There will be no recall of defective Chinese drywall. According to a report on News-Press.com, Inez Tenenbaum, head of the Consumer Products Safety Commission (CPSC) said that instead, her agency will establish a uniform protocol to remediate the Chinese drywall, and push Congress for a funding source to help homeowners.
Tenenbaum was in Florida yesterday to get a first-hand look at the damage done by the Chinese drywall. According to News-Press.com, she visited the Cape Coral home of Richard and Patti Kampf, where she saw damage to plumbing fixtures and other items. It was the first time Tenenbaum had personally viewed drywall damage, the report said.
According to NBC-News2.com, Tenenbaum’s visit followed criticism from Sen. Bill Nelson (D-Florida), who has said the CPSC has not acted quickly enough to address the Chinese drywall disaster. Yesterday, Tenenbaum appeared to agree, saying that when she took over at the CPSC, “there was not a sense of urgency.” Tenenbaum was confirmed over the summer.
The Kampf home was included in a study of 50 homes that tested the gases emitted from the drywall, as well as air quality in the homes. According to News-Press.com, the results of those studies will be released in October. At that time the remediation protocol will be established, Tenenbaum said.
Tenenbaum said there will be no drywall recall because the material is not all the same, News-Press reported. Tenenbaum pointed out that the wallboard comes from several Chinese manufacturers, the drywall is not all made the same way and some Chinese drywall does not cause problems.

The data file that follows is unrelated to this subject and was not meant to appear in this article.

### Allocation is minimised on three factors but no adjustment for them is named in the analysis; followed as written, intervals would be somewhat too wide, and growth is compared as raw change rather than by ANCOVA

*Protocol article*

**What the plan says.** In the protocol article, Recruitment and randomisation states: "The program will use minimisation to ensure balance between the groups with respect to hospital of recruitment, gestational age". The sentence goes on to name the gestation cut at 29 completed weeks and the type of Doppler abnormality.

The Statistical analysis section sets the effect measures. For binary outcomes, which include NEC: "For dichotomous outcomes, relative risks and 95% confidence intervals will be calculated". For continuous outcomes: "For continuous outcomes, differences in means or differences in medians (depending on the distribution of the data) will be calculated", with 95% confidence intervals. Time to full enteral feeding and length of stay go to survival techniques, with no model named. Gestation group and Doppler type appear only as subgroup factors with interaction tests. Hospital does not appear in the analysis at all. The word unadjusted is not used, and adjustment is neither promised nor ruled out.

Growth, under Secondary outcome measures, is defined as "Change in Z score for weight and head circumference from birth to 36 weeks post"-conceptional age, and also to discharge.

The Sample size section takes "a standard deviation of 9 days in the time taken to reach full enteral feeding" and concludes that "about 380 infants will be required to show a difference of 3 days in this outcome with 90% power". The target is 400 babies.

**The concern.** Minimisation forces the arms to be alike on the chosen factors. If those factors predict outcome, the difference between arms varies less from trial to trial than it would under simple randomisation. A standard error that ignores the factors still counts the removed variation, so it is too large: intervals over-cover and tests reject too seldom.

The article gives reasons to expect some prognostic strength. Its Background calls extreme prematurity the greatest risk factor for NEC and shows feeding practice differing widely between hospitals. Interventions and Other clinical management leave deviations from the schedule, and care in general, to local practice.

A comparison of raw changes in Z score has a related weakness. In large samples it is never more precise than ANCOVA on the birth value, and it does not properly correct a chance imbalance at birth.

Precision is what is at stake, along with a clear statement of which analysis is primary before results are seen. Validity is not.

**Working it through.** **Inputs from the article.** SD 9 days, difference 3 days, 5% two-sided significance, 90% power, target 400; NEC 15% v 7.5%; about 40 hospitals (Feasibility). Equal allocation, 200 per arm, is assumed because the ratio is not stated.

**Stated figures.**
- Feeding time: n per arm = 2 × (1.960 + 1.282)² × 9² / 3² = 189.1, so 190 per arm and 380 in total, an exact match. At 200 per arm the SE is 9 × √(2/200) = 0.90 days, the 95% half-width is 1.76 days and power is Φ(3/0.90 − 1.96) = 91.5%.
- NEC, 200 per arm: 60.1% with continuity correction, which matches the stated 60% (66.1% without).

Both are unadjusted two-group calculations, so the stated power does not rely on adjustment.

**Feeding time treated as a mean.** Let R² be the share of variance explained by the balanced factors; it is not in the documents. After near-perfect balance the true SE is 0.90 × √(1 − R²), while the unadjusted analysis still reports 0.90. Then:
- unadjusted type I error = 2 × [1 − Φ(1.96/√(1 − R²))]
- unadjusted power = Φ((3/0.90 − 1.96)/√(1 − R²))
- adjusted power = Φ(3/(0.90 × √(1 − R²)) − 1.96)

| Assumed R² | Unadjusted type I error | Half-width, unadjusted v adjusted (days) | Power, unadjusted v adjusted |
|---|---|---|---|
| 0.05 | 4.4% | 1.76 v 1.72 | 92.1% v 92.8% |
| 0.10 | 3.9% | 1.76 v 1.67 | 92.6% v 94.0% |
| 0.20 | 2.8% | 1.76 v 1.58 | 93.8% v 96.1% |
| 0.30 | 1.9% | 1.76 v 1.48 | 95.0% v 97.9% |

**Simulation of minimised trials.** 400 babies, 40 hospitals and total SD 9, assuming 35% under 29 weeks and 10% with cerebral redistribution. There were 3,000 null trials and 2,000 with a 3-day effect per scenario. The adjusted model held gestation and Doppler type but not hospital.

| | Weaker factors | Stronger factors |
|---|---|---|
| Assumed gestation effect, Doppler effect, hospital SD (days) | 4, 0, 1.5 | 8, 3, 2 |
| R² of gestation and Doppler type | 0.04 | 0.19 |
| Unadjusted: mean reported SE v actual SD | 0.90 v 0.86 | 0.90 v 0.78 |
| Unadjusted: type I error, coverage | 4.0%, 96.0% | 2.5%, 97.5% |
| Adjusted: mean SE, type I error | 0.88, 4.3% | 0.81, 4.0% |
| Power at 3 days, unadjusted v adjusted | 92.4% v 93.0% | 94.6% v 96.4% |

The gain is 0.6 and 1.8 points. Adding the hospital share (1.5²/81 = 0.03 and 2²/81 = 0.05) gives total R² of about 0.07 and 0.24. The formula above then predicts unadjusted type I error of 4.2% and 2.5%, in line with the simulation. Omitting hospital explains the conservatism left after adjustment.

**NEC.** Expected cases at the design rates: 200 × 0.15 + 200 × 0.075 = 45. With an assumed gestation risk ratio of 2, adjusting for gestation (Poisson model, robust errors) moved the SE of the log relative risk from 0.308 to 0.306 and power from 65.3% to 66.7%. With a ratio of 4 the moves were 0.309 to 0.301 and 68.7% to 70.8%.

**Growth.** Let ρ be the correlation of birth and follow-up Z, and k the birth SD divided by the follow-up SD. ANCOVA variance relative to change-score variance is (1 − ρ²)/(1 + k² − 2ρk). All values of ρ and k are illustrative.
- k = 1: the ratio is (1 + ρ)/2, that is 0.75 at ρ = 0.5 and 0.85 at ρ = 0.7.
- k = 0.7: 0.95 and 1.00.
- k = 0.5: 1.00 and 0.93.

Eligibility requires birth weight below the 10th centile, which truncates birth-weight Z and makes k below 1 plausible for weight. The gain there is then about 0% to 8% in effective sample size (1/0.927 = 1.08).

So far, the CPSC has received 1,311 Chinese drywall complaints from homeowners in 26 states and the District of Columbia. Gases emitted from the drywall are being blamed for significant property damage, including damage to HVAC systems, smoke detectors, electrical wiring, metal plumbing components, and other household appliances. These gases also produce a sulfurous odor that permeates homes, and cause metals, including air conditioning coils and even jewelry, to corrode. People living with Chinese drywall have also suffered eye, respiratory an sinus problems that may be linked to the gases.
Chinese drywall poured into the U.S. between 1999 and 2007 because of the high demand created by the housing boom. Imports accelerated when the rebuilding that followed Hurricane Charley in Florida in 2004, and Hurricane Katrina along the Gulf Coast in 2005, created a drywall shortage. According to The Wall Street Journal, some 500 million pounds of Chinese drywall was imported to the U.S. during the housing boom. That means as many as 100,000 homes throughout the country could have been built with the material.
Thousands of homeowners have filed lawsuits over the defective wall board. Chinese drywall lawsuits from around the country have been consolidated in a Multidistrict Litigation that is currently underway in U.S. District Court, Eastern District of Louisiana. The first bellwether trials in that litigation are expected to begin in January.